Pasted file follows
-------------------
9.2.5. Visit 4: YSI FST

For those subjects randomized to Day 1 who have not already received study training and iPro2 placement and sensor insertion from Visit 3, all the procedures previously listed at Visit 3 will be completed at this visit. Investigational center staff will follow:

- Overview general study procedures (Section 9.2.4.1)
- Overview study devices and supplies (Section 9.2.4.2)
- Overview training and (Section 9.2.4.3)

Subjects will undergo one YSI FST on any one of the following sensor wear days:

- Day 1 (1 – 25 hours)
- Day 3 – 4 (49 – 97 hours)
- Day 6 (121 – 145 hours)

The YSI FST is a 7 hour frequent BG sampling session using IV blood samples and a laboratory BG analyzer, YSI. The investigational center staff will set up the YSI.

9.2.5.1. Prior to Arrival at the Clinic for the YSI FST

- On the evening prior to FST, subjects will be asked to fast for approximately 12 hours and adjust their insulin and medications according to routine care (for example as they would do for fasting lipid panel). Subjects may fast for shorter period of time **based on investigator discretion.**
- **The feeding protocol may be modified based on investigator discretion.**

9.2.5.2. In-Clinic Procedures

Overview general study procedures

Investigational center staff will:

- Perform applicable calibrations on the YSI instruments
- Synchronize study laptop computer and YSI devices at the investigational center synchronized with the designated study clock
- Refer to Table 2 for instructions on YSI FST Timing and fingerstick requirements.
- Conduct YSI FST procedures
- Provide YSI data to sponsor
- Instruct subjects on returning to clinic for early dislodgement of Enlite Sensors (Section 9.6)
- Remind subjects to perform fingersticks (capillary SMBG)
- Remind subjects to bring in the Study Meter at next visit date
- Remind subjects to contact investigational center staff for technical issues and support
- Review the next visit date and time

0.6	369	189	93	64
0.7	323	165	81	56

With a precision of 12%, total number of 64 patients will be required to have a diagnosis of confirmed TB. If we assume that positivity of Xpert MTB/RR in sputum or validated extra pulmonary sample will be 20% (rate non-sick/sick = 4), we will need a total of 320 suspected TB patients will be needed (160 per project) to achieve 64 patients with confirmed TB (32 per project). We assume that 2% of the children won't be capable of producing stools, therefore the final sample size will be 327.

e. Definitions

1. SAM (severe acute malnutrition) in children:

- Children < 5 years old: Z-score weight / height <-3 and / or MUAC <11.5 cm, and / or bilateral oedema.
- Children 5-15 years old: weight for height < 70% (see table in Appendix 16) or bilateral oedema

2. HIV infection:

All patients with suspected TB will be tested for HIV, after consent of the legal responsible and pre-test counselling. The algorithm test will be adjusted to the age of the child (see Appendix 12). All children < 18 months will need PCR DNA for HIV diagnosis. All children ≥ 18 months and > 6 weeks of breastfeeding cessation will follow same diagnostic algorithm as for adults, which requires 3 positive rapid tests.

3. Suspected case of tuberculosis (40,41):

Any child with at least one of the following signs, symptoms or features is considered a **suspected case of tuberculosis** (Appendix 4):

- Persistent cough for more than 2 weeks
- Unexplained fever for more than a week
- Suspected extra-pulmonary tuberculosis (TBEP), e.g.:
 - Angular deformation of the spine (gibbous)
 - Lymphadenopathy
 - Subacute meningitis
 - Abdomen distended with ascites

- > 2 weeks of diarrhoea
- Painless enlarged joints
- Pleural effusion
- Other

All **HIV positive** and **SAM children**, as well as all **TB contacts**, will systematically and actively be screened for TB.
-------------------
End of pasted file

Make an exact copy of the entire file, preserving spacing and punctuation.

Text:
9.2.5. Visit 4: YSI FST

For those subjects randomized to Day 1 who have not already received study training and iPro2 placement and sensor insertion from Visit 3, all the procedures previously listed at Visit 3 will be completed at this visit. Investigational center staff will follow:

- Overview general study procedures (Section 9.2.4.1)
- Overview study devices and supplies (Section 9.2.4.2)
- Overview training and (Section 9.2.4.3)

Subjects will undergo one YSI FST on any one of the following sensor wear days:

- Day 1 (1 – 25 hours)
- Day 3 – 4 (49 – 97 hours)
- Day 6 (121 – 145 hours)

The YSI FST is a 7 hour frequent BG sampling session using IV blood samples and a laboratory BG analyzer, YSI. The investigational center staff will set up the YSI.

9.2.5.1. Prior to Arrival at the Clinic for the YSI FST

- On the evening prior to FST, subjects will be asked to fast for approximately 12 hours and adjust their insulin and medications according to routine care (for example as they would do for fasting lipid panel). Subjects may fast for shorter period of time **based on investigator discretion.**
- **The feeding protocol may be modified based on investigator discretion.**

9.2.5.2. In-Clinic Procedures

Overview general study procedures

Investigational center staff will:

- Perform applicable calibrations on the YSI instruments
- Synchronize study laptop computer and YSI devices at the investigational center synchronized with the designated study clock
- Refer to Table 2 for instructions on YSI FST Timing and fingerstick requirements.
- Conduct YSI FST procedures
- Provide YSI data to sponsor
- Instruct subjects on returning to clinic for early dislodgement of Enlite Sensors (Section 9.6)
- Remind subjects to perform fingersticks (capillary SMBG)
- Remind subjects to bring in the Study Meter at next visit date
- Remind subjects to contact investigational center staff for technical issues and support
- Review the next visit date and time

0.6	369	189	93	64
0.7	323	165	81	56

With a precision of 12%, total number of 64 patients will be required to have a diagnosis of confirmed TB. If we assume that positivity of Xpert MTB/RR in sputum or validated extra pulmonary sample will be 20% (rate non-sick/sick = 4), we will need a total of 320 suspected TB patients will be needed (160 per project) to achieve 64 patients with confirmed TB (32 per project). We assume that 2% of the children won't be capable of producing stools, therefore the final sample size will be 327.

e. Definitions

1. SAM (severe acute malnutrition) in children:

- Children < 5 years old: Z-score weight / height <-3 and / or MUAC <11.5 cm, and / or bilateral oedema.
- Children 5-15 years old: weight for height < 70% (see table in Appendix 16) or bilateral oedema

2. HIV infection:

All patients with suspected TB will be tested for HIV, after consent of the legal responsible and pre-test counselling. The algorithm test will be adjusted to the age of the child (see Appendix 12). All children < 18 months will need PCR DNA for HIV diagnosis. All children ≥ 18 months and > 6 weeks of breastfeeding cessation will follow same diagnostic algorithm as for adults, which requires 3 positive rapid tests.

3. Suspected case of tuberculosis (40,41):

Any child with at least one of the following signs, symptoms or features is considered a **suspected case of tuberculosis** (Appendix 4):

- Persistent cough for more than 2 weeks
- Unexplained fever for more than a week
- Suspected extra-pulmonary tuberculosis (TBEP), e.g.:
 - Angular deformation of the spine (gibbous)
 - Lymphadenopathy
 - Subacute meningitis
 - Abdomen distended with ascites

- > 2 weeks of diarrhoea
- Painless enlarged joints
- Pleural effusion
- Other

All **HIV positive** and **SAM children**, as well as all **TB contacts**, will systematically and actively be screened for TB.